Deborah Wulff, in blue blazer, talks with travelers at Reagan National Airport on Wednesday, the busiest travel day of the holiday season. (Bill O'Leary/Washington Post)

In an age of apps and text messages, some travelers still long for the personal touch.

That’s how Tristan Paige, 17, ended up at the Travelers Aid desk in Terminal B of Reagan National Airport on Wednesday, the busiest day of the holiday travel season.

He clearly was rattled.

“I haven’t been on an airplane in such a long time,” he said to volunteer Deborah Wulff. Paige had a rolling suitcase in one hand, an iPhone in the other and a tone of slight panic in his voice. “What do I do?”

Wulff knew exactly what to say.

For any seasoned traveler, navigating through airport security can be a hassle. If you're flying over the holidays, here's your essential guide on what to bring before you reach the checkpoint line. (The Washington Post)

“No problem.”

She looked up Paige’s flight details and directed him to his gate. He was early, so she suggested a few places where the teen could grab a bite to eat.

Paige smiled. Took a deep breath.

“Thank you,” he said. “I feel better.”

And that’s exactly the point of Travelers Aid International.

More than 60,000 passengers were expected to move through the gates of National Airport on Wednesday. Despite a gloomy forecast of cold temperatures and steady showers, flight delays were limited, and security lines were surprisingly brisk. But questions were plentiful.

Here at the desk on the second floor of Terminal B, one of three Travelers Aid stations at National, Wulff, in a blue blazer, and fellow volunteer Doris Schuman, in a blue vest with a Travelers Aid patch, answered them all in a calm and cool manner that seemed to put even the most nervous traveler at ease.

Bathrooms? Right down the concourse on your left. Starbucks? Upstairs near the American Airlines ticket counter. Do you have a sheet of paper I can borrow? Of course. Where’s Terminal B? Well, right here sir.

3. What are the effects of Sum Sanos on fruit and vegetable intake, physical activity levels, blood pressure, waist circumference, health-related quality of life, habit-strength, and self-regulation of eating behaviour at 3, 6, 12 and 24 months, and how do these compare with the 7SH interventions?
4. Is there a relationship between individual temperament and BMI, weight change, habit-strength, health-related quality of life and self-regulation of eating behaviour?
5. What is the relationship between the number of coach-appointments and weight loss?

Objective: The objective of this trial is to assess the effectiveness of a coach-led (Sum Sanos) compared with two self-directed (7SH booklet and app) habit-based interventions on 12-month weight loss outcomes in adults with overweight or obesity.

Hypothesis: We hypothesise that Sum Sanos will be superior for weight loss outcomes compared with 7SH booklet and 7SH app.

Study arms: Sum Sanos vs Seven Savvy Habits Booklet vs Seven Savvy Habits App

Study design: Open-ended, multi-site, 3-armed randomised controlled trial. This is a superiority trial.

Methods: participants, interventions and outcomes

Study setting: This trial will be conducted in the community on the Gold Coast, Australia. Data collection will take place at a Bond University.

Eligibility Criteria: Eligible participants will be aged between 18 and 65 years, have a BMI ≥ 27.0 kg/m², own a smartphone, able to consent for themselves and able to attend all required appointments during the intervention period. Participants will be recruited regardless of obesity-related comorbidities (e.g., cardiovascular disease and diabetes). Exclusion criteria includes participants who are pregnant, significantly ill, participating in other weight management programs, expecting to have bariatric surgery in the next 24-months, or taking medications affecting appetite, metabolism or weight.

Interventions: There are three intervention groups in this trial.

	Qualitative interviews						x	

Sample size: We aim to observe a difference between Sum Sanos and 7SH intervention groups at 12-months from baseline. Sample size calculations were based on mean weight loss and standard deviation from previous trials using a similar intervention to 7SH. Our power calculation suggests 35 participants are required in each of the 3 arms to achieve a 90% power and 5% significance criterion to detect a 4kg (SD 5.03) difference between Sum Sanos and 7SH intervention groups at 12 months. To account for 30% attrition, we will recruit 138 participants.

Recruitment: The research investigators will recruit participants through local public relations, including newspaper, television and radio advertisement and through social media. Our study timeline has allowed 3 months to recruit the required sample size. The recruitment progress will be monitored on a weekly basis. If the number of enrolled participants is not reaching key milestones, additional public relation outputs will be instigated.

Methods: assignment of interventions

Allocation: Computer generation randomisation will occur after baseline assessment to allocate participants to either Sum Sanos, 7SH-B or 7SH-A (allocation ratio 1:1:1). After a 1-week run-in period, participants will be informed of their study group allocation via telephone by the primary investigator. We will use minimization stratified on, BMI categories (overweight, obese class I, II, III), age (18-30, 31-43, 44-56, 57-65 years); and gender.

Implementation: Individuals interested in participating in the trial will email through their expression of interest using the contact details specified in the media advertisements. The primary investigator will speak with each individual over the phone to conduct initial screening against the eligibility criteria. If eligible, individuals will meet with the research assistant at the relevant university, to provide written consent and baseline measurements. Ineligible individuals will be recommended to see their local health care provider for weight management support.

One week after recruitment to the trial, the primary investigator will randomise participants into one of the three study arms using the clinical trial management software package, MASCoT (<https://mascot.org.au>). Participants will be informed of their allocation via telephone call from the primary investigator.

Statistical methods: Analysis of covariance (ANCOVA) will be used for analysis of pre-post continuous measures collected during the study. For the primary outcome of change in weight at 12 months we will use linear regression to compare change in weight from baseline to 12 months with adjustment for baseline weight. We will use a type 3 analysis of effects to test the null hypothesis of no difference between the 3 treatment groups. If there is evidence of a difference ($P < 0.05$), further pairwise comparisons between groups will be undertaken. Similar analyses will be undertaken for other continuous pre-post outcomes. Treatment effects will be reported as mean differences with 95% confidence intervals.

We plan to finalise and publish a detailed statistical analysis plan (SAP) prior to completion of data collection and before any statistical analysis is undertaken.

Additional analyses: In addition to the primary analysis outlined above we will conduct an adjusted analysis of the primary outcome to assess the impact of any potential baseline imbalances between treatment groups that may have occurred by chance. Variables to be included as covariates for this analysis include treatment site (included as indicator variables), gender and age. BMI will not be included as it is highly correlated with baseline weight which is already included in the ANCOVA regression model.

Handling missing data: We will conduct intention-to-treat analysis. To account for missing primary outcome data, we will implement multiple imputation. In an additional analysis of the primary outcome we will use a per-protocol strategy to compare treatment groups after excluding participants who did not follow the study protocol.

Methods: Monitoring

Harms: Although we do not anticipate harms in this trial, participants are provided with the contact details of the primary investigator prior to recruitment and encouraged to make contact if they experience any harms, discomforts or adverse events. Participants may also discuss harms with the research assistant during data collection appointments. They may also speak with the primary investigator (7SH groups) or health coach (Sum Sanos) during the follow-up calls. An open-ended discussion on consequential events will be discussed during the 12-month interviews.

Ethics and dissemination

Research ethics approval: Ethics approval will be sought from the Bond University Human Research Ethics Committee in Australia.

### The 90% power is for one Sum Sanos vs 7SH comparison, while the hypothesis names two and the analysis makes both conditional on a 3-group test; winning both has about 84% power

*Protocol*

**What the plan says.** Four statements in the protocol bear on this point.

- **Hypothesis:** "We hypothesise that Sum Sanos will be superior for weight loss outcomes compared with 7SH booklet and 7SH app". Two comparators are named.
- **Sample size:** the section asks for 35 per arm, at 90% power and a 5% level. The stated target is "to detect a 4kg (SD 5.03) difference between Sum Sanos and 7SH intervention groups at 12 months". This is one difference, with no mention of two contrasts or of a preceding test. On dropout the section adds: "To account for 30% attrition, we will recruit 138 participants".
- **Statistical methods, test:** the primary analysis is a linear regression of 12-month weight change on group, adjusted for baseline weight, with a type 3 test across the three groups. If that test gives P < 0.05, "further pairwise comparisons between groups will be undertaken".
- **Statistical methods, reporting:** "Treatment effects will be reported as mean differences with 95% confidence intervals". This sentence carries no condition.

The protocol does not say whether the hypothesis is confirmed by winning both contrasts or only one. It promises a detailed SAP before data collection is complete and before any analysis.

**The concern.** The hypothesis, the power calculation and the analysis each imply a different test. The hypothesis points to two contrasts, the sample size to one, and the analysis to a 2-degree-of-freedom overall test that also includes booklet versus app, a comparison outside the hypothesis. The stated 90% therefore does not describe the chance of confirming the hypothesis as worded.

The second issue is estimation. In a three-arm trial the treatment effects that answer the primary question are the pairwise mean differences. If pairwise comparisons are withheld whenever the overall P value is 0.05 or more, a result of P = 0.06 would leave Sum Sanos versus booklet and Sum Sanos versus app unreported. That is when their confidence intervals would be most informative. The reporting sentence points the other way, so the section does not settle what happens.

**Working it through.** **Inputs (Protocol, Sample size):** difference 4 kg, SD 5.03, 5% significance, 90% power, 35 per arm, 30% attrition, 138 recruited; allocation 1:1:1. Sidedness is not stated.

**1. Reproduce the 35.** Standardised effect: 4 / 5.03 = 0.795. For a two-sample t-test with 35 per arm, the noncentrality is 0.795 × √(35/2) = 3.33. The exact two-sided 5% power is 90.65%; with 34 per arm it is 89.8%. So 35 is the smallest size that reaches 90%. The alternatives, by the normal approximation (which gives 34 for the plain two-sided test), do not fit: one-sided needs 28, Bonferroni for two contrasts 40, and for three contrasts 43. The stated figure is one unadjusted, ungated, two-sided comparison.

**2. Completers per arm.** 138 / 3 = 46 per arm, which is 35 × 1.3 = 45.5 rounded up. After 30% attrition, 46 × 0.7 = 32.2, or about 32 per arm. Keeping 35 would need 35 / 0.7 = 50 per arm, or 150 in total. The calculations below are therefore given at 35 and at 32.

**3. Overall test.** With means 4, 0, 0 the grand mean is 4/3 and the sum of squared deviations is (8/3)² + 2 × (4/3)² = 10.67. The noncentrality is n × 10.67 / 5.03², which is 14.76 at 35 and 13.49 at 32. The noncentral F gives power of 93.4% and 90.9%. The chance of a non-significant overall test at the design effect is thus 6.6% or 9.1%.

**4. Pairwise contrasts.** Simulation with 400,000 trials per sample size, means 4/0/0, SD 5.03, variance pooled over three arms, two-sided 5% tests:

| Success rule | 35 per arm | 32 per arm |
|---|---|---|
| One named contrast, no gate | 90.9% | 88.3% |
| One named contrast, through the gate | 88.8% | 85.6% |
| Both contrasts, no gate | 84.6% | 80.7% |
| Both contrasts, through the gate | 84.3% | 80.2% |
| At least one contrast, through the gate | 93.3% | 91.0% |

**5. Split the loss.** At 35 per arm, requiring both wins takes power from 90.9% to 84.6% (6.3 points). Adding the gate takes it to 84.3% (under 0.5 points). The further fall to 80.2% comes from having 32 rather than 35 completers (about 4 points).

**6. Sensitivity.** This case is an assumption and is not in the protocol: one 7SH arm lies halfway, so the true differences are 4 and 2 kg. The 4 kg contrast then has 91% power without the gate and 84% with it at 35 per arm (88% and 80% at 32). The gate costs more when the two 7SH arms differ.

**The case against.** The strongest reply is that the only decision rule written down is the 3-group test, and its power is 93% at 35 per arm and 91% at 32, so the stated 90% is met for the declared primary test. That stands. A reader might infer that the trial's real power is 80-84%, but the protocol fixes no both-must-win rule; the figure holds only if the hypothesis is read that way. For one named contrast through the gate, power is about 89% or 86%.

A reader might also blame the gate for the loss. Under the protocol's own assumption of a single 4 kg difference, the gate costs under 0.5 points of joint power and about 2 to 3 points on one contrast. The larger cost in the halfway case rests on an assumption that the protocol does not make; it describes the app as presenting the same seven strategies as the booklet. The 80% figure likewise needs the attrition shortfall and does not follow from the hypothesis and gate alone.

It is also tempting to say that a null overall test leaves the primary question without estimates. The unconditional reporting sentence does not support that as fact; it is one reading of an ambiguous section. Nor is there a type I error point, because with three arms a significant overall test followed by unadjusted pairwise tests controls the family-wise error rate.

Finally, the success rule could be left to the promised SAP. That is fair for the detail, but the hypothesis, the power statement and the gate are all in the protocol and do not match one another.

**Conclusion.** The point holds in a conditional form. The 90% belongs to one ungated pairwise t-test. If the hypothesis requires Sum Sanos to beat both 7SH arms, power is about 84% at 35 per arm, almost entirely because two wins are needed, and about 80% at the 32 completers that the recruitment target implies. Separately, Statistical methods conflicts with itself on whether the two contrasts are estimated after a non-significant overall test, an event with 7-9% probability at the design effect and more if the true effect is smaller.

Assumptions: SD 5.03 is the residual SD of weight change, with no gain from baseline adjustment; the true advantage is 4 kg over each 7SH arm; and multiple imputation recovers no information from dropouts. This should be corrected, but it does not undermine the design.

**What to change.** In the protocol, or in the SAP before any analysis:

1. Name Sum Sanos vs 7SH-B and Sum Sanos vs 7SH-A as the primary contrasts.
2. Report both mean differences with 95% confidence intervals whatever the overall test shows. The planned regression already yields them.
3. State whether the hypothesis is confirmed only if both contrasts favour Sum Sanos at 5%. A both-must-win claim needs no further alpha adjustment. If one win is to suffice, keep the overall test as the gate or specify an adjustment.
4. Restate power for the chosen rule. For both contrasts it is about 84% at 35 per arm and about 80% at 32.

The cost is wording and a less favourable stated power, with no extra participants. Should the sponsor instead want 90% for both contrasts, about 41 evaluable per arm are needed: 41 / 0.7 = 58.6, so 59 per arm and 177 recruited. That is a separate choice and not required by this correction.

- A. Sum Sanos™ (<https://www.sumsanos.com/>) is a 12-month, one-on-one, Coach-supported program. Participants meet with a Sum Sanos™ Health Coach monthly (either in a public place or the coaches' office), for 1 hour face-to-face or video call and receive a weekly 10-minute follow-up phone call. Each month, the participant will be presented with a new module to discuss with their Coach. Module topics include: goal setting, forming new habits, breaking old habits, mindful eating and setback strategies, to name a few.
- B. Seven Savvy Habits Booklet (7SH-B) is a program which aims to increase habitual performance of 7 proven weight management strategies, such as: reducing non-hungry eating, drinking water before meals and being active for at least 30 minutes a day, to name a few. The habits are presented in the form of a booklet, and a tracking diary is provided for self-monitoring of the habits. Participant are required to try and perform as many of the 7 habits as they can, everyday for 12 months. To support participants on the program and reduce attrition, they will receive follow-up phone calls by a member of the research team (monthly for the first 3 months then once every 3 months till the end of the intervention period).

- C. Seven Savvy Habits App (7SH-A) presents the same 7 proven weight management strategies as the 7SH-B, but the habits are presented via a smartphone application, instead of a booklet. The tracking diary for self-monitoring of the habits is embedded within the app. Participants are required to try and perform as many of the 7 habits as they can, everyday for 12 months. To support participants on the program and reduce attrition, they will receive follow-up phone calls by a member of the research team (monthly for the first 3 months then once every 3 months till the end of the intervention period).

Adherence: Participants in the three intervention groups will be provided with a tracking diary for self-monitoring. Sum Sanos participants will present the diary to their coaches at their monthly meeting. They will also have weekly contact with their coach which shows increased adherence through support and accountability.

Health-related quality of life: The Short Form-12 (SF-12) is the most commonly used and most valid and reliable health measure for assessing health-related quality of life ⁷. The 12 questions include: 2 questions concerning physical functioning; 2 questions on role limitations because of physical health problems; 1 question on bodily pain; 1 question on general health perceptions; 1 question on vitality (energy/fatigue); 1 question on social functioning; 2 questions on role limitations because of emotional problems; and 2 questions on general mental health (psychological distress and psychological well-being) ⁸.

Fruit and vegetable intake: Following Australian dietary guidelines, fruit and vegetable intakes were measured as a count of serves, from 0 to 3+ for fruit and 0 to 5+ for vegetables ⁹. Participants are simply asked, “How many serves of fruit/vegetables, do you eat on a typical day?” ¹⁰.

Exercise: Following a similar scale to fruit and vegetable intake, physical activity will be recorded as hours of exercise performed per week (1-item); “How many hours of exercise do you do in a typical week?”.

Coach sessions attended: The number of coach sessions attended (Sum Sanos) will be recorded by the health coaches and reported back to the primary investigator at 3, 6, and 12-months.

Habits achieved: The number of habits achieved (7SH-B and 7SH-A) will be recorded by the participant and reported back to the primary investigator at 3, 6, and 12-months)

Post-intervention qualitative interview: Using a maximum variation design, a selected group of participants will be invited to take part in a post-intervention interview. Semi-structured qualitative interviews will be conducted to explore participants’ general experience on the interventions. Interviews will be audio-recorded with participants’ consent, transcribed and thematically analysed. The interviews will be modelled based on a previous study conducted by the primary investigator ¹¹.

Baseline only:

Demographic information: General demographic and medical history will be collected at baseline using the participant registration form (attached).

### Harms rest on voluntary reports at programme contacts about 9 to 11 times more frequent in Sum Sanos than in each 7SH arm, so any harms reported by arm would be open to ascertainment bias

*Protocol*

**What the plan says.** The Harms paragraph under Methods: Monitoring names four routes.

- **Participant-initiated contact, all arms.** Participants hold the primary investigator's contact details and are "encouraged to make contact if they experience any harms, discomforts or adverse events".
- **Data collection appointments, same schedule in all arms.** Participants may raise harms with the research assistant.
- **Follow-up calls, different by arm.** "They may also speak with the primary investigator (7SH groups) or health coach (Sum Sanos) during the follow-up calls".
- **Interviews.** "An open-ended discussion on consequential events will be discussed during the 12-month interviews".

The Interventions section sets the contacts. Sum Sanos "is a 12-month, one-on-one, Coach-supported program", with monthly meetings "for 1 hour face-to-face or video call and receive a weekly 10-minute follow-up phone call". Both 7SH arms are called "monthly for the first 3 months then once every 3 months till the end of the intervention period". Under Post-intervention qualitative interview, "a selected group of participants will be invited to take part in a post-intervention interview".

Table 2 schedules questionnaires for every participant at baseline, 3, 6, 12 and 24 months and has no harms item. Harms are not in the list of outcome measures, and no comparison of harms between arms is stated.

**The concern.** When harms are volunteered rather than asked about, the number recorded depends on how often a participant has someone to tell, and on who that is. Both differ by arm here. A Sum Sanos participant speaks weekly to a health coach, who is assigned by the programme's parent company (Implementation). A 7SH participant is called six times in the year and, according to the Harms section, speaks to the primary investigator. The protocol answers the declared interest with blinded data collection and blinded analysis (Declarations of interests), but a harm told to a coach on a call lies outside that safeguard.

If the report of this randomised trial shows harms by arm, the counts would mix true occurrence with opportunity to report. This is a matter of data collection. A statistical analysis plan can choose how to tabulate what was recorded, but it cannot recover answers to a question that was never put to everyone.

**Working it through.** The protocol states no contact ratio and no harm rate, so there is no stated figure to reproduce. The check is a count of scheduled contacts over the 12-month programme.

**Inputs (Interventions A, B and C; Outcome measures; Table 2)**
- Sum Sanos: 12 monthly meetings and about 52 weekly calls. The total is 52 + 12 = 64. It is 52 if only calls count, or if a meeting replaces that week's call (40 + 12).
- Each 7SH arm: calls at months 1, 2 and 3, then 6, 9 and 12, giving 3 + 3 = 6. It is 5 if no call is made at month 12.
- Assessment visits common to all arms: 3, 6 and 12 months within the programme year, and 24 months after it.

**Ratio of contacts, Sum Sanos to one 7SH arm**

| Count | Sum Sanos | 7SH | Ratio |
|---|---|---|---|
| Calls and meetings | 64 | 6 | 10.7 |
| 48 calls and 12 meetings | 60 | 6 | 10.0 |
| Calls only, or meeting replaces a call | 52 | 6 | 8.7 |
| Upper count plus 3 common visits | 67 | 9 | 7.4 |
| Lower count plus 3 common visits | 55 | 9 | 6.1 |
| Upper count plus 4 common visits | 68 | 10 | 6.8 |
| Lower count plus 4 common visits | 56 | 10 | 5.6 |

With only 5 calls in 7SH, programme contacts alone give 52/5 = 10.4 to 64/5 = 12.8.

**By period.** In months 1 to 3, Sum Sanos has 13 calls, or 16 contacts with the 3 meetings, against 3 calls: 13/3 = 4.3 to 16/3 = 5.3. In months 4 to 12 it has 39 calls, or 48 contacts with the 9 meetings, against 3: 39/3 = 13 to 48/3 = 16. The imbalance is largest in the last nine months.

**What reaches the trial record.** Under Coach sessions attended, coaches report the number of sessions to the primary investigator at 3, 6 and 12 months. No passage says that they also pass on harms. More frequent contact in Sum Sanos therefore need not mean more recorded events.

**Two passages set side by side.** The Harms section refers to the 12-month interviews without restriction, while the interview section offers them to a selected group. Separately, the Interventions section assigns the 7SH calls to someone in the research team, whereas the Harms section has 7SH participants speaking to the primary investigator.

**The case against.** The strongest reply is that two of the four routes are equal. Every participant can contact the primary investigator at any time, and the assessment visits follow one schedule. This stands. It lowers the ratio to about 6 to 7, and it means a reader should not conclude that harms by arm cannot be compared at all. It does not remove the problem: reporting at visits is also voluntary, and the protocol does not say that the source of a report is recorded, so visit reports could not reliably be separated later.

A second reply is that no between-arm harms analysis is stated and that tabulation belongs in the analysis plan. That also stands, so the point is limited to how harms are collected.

In some months, the volunteers assist as many as 35,000 people.

This is the organization’s 100th year in Washington. Although many may associate Travelers Aid desks with airports, they also are found in train stations, bus stations and other spots where travelers need help. Travelers Aid started in St. Louis in the 1860s, when stagecoaches and wagon trains were popular modes of travel, said John Paul Scherfel Jr., a spokesman for the nonprofit group. The mostly volunteer organization has grown dramatically since then, with more than 500 volunteers in the Washington region.

Some days are slow, Wulff said, but there was little time for idle chatter Wednesday. Among those who stopped by the desk were Woodbury, Tenn., residents Shannon and Franz Walkup, who were at the airport to pick up a Thanksgiving gift: Ranger, an 8-week-old German shepherd puppy.

“He’s going to be my service dog,” said Franz Walkup, an Army sergeant who was wounded in Afghanistan and is recovering at Walter Reed National Military Medical Center.

Schuman helped direct the husband and wife to the spot where they could pick up their new family member.

Wulff, a housing consultant, began volunteering at the desk at National in 2010. She missed her first shift because of “Snowmageddon” (“Lots of snow, not a plow in sight,” she said). Wednesdays are her days.

Same with Schuman, a retired high school history teacher and part-time tour guide, who has been at it for 20 years.

“This is my ticket to heaven,” she joked. “I just love people and I love to talk.”

One of the highlights of Schuman’s tenure: bumping into John F. Kennedy Jr. in one of the airport’s hallways.

“He was gorgeous,” she said. “I’m telling you, movie star gorgeous.”

Wulff recalled one of her strangest encounters, which coincidentally had a Thanksgiving theme.

An anxious father went to the desk. He was headed to Chicago to see his son, who was preparing and hosting his first Thanksgiving dinner. But a critical element was missing.

“He doesn’t have the needles to truss the turkey, so I’m bringing them,” he told her. “I need to know: Can I take these through security?”

Wulff had no idea. But she did what every good Travelers Aid volunteer does: She got an answer.

“I can tell you that, yes, you can bring the needles to truss up a Thanksgiving turkey through airport security,” she said with a laugh. “But I still wonder why he didn’t just tell his son to go to the store?”